PHARAOH is, in a word, breathtaking. In more than a word: barbaric,
sensual, entrancing, romantic, tender and cruel, with a lusty cast
of characters. Karen Essex presents her vision of the great queen
of Egypt in this captivating novel rich in detail and, if anything,
filled with more historical minutiae than the first volume,
KLEOPATRA. It is a kaleidoscope of Roman and Greek trivia.
With a familiar cast of characters, including Cicero, Cato,
Octavian, and of course, Marcus Brutus, comes a fresh slant on this
timeless tragedy. Kleopatra is not painted as the philandering
vixen of the movies. Her fabled charms surface in small ways
throughout the story, but Ms. Essex focuses on Kleoptra's political
cunning and war tactics in her efforts to forestall takeover by the
greedy Roman empire.
PHARAOH continues the mystique of KLEOPATRA, published last year.
It begins in the 20th year of Kleopatra's reign as she is trying to
rejuvenate a listless Marc Antony. Within a few pages, we are back
in the third year of her reign. We join her at age 22 as she
returns from exile, devising a clever ploy to evade her brother's
army and seduce her way into an alliance with the great Julius
Caesar. The book tells her life story from then on and only
occasionally do we get a sense of foreboding in the chapters that
jump ahead to the 21st year of her rule.
I won't bore you with a synopsis of the plot, for the story has
been told many times. We all know of the betrayal of Caesar and the
disastrous end Antony and Kleopatra came to. Yet Ms. Essex managed
to grip and hold onto my attention from the very first page.
The author's ability to mesmerize her audience is showcased in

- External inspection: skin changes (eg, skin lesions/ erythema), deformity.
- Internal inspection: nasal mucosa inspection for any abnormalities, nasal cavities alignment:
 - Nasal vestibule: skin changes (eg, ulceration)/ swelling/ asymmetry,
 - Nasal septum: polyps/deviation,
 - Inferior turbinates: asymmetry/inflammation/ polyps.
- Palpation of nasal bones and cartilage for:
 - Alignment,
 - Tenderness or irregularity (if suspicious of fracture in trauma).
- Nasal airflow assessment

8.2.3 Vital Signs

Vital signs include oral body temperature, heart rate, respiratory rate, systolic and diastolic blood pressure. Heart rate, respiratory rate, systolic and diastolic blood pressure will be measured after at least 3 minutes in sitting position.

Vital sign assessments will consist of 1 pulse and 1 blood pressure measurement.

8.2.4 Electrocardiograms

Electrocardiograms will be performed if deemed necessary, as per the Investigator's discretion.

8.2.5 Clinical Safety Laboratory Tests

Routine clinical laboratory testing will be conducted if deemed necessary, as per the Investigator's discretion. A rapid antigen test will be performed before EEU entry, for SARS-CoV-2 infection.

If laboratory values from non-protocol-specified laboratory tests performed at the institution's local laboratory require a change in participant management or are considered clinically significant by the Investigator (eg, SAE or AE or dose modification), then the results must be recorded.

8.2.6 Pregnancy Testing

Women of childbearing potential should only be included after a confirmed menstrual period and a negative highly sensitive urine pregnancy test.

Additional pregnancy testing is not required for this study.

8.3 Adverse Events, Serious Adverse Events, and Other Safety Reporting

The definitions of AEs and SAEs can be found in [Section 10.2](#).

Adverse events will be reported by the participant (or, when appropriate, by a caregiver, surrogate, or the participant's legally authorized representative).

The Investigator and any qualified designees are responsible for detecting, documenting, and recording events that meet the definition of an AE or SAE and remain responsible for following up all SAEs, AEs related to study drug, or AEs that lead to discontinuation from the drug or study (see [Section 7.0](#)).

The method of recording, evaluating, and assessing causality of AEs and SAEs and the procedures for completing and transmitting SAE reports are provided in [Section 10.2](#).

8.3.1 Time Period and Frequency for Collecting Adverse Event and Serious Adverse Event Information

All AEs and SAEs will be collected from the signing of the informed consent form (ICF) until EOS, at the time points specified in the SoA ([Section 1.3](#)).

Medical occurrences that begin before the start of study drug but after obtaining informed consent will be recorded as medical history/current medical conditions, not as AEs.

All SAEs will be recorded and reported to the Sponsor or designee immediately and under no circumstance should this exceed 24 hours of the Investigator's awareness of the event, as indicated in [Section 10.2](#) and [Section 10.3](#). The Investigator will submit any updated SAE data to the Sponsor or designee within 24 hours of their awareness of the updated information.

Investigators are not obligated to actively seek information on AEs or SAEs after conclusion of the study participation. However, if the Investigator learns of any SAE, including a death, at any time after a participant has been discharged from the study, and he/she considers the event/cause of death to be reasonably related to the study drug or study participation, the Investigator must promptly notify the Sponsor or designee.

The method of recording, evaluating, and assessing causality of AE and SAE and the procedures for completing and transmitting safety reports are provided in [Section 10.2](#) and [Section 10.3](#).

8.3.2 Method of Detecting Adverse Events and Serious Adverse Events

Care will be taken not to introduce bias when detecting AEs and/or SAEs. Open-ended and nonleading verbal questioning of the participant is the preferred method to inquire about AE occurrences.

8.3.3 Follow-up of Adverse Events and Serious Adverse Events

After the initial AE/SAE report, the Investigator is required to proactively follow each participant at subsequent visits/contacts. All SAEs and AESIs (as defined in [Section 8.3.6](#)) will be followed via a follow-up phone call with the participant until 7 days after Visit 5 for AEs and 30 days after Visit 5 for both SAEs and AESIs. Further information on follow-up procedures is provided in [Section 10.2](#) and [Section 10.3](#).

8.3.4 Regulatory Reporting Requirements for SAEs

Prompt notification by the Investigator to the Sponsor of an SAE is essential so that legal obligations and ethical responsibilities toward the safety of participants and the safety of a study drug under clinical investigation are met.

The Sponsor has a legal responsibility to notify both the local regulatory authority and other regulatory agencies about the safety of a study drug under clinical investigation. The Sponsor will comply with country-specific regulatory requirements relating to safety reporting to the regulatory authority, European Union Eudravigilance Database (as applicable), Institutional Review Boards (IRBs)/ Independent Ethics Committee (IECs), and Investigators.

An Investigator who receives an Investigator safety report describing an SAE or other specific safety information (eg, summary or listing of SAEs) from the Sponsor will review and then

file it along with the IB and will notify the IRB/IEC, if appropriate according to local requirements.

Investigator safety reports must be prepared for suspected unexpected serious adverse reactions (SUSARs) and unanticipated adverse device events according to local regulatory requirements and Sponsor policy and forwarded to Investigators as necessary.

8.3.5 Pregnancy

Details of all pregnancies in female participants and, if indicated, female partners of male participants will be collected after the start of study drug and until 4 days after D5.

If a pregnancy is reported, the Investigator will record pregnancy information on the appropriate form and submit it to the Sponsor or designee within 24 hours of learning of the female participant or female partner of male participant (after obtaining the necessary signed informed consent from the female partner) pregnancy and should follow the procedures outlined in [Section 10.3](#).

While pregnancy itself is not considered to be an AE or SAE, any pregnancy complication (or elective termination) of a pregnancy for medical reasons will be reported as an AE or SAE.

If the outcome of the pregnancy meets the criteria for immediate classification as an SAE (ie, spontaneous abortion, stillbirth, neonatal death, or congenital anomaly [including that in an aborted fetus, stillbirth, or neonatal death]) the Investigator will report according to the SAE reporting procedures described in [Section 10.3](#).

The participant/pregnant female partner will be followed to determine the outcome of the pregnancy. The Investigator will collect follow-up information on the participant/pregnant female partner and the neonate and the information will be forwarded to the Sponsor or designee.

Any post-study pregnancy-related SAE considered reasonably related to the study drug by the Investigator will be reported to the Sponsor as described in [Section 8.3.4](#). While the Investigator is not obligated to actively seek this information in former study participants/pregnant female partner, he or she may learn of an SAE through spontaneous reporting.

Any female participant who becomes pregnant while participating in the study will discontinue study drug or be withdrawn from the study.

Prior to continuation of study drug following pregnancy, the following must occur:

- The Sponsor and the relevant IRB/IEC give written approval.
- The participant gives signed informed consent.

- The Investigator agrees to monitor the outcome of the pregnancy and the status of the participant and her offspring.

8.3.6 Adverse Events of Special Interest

myriad scenes, one of the best being Ceasar's murder. She
personalized it for me by putting me right there beside him in the
Senate, facing his assassins. The scene is not shortened in an
effort to spare the bloody gruesomeness. Each blow of the dagger
brought an empathic sort of pain. Caesar's thoughts as he lay dying
--- imagined, by necessity --- ran through my head, leaving behind
seeds of ideas and philosophical musings to mull over later.
But Kleopatra's horror at the realization of her predicament
snapped me out of the reverie created by Caesar's joining with the
gods. The serious position his death placed her in stole my
attention and I could do nothing but read on, spellbound, anxious
to see how the gods would favor her escape.
Sex pervades the story's atmosphere. This was an era when sex was
used to further political strategies. But Kleopatra's best advice
from her Prime Minister takes precedence more than once: "In
matters of state, let your blood run cold." For a woman of her
intense passion, this proves to be very difficult.
Although a highly engrossing read, I could not bring myself to move
through the story with any speed, choosing instead to savor each of
Ms. Essex's exquisite words. The last 30 pages or so took a couple
hours to read, for the beauty of the writing mixed with the tragedy
of the lovers' last days kept me running for Kleenex and tracing
the keenly detailed events again and again.
The only down side to finishing this book is that, at its end,
Queen Kleopatra, the subject of both volumes, has died, so that a
third installment doesn't seem likely. Maybe Ms. Essex would like
to tackle Mary, Queen of Scots, next. I'd like to see what literary
magic she could work on that much-maligned royal.
Reviewed by Kate Ayers on January 22, 2011